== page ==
Kevin Costner has been cleared of claims he and his business partner duped fellow actor Stephen Baldwin and a friend out of millions of dollars from their investment in an oil clean-up device tried out after BP's spill in the Gulf of Mexico.
A US federal jury deliberated for less than two hours before rejecting the lawsuit brought by Baldwin and his friend, Spyridon Contogouris.
Their lawyer had asked the eight-member jury to award the plaintiffs more than 17 million dollars (£11 million) in damages.
That is how much they estimate they would have received if they had not sold their shares in a company that marketed oil-separating centrifuges to BP before the oil giant made an 18 million dollar (£11.6 million) deposit on a 52 million dollar (£33 million) order for 32 of the devices.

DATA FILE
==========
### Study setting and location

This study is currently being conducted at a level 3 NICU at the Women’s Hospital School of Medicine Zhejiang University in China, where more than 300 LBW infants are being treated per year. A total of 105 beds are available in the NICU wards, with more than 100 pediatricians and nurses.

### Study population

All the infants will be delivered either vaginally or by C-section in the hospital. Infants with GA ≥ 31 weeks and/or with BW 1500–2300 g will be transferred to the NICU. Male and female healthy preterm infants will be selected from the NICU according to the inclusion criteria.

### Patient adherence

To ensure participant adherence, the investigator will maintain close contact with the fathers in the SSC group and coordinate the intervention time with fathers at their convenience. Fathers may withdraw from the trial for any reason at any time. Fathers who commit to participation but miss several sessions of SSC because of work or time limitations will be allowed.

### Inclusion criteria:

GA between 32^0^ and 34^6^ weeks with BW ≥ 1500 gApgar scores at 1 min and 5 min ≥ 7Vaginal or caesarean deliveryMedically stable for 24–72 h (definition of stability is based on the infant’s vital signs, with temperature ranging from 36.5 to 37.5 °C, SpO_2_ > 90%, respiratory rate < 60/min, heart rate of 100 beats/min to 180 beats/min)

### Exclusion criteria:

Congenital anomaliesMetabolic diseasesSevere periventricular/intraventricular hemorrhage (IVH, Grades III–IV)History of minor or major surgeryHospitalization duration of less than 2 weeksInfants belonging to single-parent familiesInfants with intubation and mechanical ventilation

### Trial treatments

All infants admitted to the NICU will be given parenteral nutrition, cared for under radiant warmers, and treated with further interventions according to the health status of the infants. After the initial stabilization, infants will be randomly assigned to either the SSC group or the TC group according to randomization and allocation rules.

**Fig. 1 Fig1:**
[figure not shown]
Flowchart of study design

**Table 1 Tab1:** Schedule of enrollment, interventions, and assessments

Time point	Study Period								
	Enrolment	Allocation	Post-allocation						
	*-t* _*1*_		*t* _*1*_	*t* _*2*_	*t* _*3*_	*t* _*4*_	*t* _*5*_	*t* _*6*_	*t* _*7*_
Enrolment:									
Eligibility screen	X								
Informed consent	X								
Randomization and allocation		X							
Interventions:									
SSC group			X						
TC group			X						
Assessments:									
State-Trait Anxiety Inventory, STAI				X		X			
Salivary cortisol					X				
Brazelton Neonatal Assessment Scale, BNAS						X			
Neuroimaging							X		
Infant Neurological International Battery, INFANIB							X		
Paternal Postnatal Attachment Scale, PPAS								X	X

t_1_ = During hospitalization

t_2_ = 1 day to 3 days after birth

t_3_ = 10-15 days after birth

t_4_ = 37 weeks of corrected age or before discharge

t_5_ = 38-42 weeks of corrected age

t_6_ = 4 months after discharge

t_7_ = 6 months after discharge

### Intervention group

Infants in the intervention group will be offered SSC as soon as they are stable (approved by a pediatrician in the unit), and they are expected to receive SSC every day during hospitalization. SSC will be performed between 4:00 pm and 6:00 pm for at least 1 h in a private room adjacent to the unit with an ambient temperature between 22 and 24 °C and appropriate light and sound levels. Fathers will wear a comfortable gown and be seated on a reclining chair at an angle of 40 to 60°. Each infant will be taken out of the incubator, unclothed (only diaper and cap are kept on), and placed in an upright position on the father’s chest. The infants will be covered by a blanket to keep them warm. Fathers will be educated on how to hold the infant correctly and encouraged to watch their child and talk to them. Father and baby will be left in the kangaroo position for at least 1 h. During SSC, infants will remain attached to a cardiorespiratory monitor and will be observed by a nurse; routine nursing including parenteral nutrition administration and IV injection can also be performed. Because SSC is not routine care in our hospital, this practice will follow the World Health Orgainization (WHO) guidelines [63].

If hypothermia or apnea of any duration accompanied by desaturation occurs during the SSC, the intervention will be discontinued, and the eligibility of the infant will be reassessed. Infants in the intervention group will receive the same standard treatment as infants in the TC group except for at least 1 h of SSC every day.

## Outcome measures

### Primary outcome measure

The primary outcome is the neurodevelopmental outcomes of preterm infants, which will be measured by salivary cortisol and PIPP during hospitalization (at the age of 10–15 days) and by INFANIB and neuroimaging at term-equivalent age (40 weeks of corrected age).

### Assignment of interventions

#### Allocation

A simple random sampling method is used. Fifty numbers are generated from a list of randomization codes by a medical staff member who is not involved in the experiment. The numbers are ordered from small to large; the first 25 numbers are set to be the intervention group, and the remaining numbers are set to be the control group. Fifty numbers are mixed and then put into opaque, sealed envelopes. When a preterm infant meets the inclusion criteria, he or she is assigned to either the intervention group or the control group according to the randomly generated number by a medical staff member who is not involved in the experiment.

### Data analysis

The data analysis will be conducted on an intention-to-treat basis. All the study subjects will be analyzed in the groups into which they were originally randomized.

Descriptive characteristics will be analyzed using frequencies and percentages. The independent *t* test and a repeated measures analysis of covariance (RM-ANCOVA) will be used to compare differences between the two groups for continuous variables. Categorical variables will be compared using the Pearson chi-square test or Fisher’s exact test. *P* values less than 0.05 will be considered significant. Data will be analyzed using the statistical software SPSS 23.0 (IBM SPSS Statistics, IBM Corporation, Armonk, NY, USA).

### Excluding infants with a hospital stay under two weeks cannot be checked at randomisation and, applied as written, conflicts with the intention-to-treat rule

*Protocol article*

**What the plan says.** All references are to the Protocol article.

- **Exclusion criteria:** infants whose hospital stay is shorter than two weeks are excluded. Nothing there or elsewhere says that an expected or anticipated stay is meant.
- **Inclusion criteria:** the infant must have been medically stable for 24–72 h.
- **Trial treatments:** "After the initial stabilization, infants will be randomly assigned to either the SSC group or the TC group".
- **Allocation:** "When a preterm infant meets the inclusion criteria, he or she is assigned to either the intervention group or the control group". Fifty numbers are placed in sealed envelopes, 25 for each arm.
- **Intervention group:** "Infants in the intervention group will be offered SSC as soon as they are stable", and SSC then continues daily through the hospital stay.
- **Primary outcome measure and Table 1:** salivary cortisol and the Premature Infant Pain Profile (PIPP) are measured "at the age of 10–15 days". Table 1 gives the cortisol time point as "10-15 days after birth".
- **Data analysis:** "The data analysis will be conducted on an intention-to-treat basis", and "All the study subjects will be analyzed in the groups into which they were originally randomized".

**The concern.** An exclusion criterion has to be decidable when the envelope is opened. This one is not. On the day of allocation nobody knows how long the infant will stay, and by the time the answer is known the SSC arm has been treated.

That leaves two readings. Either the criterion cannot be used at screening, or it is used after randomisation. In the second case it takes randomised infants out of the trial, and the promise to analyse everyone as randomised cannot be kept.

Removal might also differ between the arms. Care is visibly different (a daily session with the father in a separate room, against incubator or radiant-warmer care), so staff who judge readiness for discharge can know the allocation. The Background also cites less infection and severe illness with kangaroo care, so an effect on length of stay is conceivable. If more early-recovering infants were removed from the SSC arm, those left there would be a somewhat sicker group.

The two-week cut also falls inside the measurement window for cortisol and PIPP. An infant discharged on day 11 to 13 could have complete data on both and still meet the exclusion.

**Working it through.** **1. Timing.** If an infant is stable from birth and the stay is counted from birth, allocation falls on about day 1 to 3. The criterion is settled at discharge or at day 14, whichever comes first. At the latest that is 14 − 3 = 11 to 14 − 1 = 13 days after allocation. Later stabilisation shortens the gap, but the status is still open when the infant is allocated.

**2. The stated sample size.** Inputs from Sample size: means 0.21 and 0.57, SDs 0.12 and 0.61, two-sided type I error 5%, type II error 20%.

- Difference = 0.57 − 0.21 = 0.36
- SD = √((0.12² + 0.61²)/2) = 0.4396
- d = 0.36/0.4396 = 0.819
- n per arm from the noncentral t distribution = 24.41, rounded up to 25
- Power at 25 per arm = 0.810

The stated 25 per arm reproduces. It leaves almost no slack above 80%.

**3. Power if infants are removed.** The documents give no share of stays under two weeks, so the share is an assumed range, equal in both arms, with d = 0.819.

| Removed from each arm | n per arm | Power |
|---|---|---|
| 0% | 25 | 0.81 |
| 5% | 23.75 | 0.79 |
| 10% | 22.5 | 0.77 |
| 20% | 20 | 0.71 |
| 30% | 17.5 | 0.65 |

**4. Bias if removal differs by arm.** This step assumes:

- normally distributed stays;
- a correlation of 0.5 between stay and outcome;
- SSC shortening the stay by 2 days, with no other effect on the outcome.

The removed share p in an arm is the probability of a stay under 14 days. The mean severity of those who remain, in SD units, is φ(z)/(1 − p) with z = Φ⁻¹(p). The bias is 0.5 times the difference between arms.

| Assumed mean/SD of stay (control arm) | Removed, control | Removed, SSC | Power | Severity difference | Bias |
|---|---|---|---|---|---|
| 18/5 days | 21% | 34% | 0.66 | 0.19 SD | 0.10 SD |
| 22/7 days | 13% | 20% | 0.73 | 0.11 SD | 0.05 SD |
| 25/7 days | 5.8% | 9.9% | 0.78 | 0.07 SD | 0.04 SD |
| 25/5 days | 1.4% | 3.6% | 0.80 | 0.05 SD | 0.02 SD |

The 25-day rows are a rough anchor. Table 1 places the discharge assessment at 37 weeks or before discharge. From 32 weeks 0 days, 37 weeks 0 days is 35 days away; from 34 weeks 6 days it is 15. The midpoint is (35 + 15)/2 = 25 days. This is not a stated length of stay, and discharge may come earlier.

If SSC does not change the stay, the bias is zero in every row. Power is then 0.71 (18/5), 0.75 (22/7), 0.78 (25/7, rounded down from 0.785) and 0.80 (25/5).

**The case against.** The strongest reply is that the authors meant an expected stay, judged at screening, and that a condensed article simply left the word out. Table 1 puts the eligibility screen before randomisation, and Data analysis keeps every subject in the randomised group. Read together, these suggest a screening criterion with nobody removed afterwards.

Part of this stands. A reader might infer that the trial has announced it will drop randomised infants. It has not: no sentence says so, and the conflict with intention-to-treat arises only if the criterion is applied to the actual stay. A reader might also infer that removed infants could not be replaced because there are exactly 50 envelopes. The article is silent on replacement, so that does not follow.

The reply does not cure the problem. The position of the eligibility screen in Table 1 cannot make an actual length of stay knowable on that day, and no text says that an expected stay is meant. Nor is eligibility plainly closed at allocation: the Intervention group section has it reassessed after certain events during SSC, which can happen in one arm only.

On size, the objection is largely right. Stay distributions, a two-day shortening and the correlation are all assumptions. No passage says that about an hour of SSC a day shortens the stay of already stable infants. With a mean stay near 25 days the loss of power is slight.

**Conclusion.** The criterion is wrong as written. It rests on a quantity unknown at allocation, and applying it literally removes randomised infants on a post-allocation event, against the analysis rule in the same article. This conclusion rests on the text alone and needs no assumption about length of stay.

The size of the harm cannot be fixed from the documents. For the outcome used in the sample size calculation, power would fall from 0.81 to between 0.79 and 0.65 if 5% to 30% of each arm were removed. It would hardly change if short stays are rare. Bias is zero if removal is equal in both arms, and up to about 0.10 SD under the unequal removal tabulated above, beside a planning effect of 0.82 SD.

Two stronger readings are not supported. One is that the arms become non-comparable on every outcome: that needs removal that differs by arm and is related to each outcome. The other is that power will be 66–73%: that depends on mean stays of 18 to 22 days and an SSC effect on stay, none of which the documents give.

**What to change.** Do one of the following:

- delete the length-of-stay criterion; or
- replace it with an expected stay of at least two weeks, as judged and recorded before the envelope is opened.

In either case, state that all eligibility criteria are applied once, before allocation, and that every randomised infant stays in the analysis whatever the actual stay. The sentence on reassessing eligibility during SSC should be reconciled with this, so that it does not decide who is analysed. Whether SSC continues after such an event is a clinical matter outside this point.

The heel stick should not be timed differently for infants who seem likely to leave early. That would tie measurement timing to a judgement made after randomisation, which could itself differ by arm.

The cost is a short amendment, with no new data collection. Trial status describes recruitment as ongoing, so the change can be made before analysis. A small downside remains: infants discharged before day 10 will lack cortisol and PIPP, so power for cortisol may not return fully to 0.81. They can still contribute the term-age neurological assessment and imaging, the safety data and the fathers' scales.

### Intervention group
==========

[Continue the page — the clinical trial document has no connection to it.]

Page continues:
The jury awarded them nothing.
Costner, who smiled and shook his lawyer's hand after the verdict, said: "My name means more to me than money and that's why we didn't settle."
Contogouris and Baldwin sold their shares for 1.4 million dollars (£900,000) and 500,000 dollars (£322,000), respectively. Baldwin testified he would have held out for much more if he had known BP had committed to ordering 32 centrifuges.
Lawyers for Costner and Smith said Baldwin and Contogouris knew that BP was preparing to order the centrifuges when they sold their shares and walked away from the company.
Baldwin's lawyer James Cobb said: "We're disappointed. We thought we proved rather convincingly that these two guys, Mr Costner and Mr Smith, defrauded us," he said. "The jury saw it a different way but we respect the jury's verdict."
He also questioned whether celebrity was a factor in the outcome "because I believe we proved our case and because the bigger celebrity won."